Two Storms Head for US Gulf in Rare Hurricane Season Event
A pair of tropical cyclones forecast to become hurricanes early next week are headed for the U.S. Gulf Coast and will spin over the Gulf's warm waters simultaneously, a rare weather event that could cause massive disruption as they make landfall.
The last time two cyclones entered the U.S. Gulf of Mexico was in 1959, according to meteorologists interviewed by Reuters, and there have only been a handful of other occasions when two storms entered the Gulf simultaneously. In 1933, a Category 3 hurricane and moderate tropical storm hit the U.S. Gulf of Mexico, but there have not been records of two hurricanes in the Gulf of Mexico at the same time.
Tropical Storm Laura and a separate tropical depression brewing near Honduras could make landfall as hurricanes next week in an area spanning Texas to the Florida Panhandle, according to the National Hurricane Center.
Meteorologists say there is still a lot of uncertainty around the systems and how they develop and move in coming days, particularly as they cross land.
Both storms currently look on track to remain separate, however, any interaction between the two could change their intensity or trajectory, said Dan Kottlowski of AccuWeather. It is unlikely they would combine, he added.
"More than likely one will become stronger, and inflict more vertical wind shear causing the other to weaken," Kottlowski. "But if they stay of equal strengthen, then they will probably prevent each other from getting really strong."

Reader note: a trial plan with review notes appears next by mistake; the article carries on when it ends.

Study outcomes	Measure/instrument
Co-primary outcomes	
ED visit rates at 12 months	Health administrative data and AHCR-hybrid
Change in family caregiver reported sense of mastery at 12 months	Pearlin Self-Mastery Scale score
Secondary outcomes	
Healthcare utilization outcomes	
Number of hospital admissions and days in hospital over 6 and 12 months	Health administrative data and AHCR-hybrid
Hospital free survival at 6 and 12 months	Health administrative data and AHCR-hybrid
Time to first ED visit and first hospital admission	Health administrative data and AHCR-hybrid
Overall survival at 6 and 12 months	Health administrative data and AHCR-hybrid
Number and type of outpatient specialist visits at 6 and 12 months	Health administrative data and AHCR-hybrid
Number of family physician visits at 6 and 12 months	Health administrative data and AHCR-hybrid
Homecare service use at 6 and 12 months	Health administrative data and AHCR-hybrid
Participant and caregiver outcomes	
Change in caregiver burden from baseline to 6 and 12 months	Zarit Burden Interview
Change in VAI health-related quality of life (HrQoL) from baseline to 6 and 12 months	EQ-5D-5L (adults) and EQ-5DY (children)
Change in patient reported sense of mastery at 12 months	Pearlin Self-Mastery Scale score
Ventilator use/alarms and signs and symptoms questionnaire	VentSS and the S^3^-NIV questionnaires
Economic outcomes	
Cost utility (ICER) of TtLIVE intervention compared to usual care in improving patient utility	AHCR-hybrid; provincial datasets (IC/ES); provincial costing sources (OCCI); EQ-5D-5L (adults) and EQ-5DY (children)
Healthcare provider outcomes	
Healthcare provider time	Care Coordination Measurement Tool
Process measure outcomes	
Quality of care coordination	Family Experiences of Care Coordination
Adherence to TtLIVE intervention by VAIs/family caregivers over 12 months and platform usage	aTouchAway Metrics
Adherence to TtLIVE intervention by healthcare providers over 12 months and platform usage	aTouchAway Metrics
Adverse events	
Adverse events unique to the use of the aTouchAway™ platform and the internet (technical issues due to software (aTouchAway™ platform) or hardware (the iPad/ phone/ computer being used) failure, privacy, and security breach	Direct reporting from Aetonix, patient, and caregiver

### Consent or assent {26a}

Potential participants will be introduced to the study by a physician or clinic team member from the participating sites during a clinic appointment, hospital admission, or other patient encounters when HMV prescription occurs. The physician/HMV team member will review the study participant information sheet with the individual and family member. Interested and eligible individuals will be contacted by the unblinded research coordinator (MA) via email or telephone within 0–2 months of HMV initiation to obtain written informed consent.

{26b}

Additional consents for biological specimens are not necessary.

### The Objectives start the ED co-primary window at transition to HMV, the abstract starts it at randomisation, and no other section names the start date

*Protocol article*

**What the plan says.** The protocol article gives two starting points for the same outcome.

In some cases when storms interact, they can orbit each other and the speed of one cyclone could accelerate the other, part of something known as the "Fujiwhara effect," said David Streit of Commodity Weather Group.
Tropical Storm Laura, which is currently east of the Antilles, was upgraded from a depression on Friday and has sustained winds of 45 miles per hour (72 kph), according to the NHC. Laura is forecast to make landfall as a hurricane on Wednesday in an area spanning Louisiana to the Florida panhandle.
Tropical Depression 14, which would be named Marco if it strengthens, is on track to make landfall on Tuesday near the Texas and Louisiana border. It would arrive around the three-year anniversary of Hurricane Harvey, which dumped a record 50 inches (127 cm) of rain on parts of Houston in August 2017 and caused billions of dollars in damage.
"My concern is that this doubles the number of people that have to deal with it and the potential damage it might cause," said AccuWeather's Kottlowski.
He added that Tropical Depression 14 is likely to become the stronger storm as it is slated to pass over a relatively flat area of the Yucatan Peninsula before entering the warm waters of the Gulf of Mexico, where it can gain strength.
"Tropical Depression 14 doesn't look robust right now, but it looks to be in an environment conducive to strengthening," said Phil Klotzbach, a research scientist at Colorado State University.
Major oil producers BP and Shell on Friday said they were taking steps to prepare for the storm. BP said it was evacuating offshore personnel and shutting in production, while Shell said it had begun to evacuate non-essential personnel.